How to Determine If Your CD Collection Suffers from Disc Rot Damage


cds

Alarmed by the damages they’ve discovered, archivists and collectors fear for the future of optical disc formats. Promoted as a more durable format than cassettes or vinyl, compact discs arrived on the music scene in the 1980s. Although new technology now exists, many people still covet their CD collections. Read on to discover more about the dreaded demon known as disc rot damage.

What Is Disc Rot Damage?

Disc rot is an all-encompassing term that describes deterioration of CDs and DVDs. It’s caused by a chemical reaction as a result of poor manufacturing and/or materials. In order to understand it, you need to know the anatomy of a CD and its layers. The label, protective lacquer, a reflective layer that contains the data, and a thick clear plastic layer come together to create a CD. Often made of aluminum, the reflective layer is where disc rot damage begins, when the protective layer fails to shield the data.

Signs and Symptoms

At first, this damaging disc disease appears as slight discoloration or tiny pin-prick sized dots that let light shine through. Discoloration deepens or the dots eventually spread until the damaged disc is corrupt. CD-Rs are more likely to experience disc rot damage than read-only formats, due to the organic dye used in the production process.

What Can You Do to Deter Disc Rot Damage?

Unfortunately, if you own CDs that are susceptible to disc rot damage, there’s not much you can do to prevent it. But it’s possible to slow down the process and prevent other forms of damage using the right care and storage techniques. Follow these tips for proper preservation.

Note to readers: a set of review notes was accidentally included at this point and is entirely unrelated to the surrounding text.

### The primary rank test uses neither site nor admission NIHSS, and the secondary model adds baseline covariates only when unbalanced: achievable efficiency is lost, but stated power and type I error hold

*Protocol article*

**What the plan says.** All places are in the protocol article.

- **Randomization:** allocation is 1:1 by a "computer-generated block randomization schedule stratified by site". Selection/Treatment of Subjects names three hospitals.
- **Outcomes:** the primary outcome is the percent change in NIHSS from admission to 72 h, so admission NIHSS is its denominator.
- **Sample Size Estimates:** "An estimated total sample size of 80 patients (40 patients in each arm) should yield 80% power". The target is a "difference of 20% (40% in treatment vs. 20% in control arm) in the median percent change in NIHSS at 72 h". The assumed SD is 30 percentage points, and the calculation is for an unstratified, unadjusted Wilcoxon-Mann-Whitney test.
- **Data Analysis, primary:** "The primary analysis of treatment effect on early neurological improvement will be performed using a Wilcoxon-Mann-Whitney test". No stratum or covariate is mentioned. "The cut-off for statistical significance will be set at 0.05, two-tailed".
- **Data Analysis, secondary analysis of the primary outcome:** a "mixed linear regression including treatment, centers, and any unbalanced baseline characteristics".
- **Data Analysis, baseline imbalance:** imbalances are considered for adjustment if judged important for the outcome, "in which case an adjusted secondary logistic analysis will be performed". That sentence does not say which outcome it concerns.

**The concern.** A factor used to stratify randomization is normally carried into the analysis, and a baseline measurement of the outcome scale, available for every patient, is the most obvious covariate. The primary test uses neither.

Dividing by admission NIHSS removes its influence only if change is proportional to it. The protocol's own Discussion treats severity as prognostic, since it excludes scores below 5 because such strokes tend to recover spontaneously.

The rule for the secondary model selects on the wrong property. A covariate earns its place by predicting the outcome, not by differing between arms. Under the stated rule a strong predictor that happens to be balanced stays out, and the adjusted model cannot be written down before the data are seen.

• Handle CDs with care. Hold by the edges or the center hole, and avoid touching the surface.
  • Practice proper storage. Always keep CDs anchored in their protective jewel cases and replace if broken. Don’t stack the discs, instead, store them vertically.
  • Keep your collection away from extreme temperatures, moisture, dirt, dust, and pests. A cool, dry storage space works best. Never store in the basement, garage, or attic.
  • Avoid using hard-tipped pens when writing on the CD. Even felt tips can cause damage from the chemicals in the ink. Use a special disc pen if you must, and keep the writing to the inner circle where no data exists.

Contact Us

Even if you take proper care of your CDs, there’s no telling how long they will last. The risk of disc rot damage increases with the age of your collection. Newer discs may be made from better materials. Be sure to back up important data or duplicate discs to preserve your collection. For expert duplication services with high quality results, call Disc Hounds today at 610-696-8668.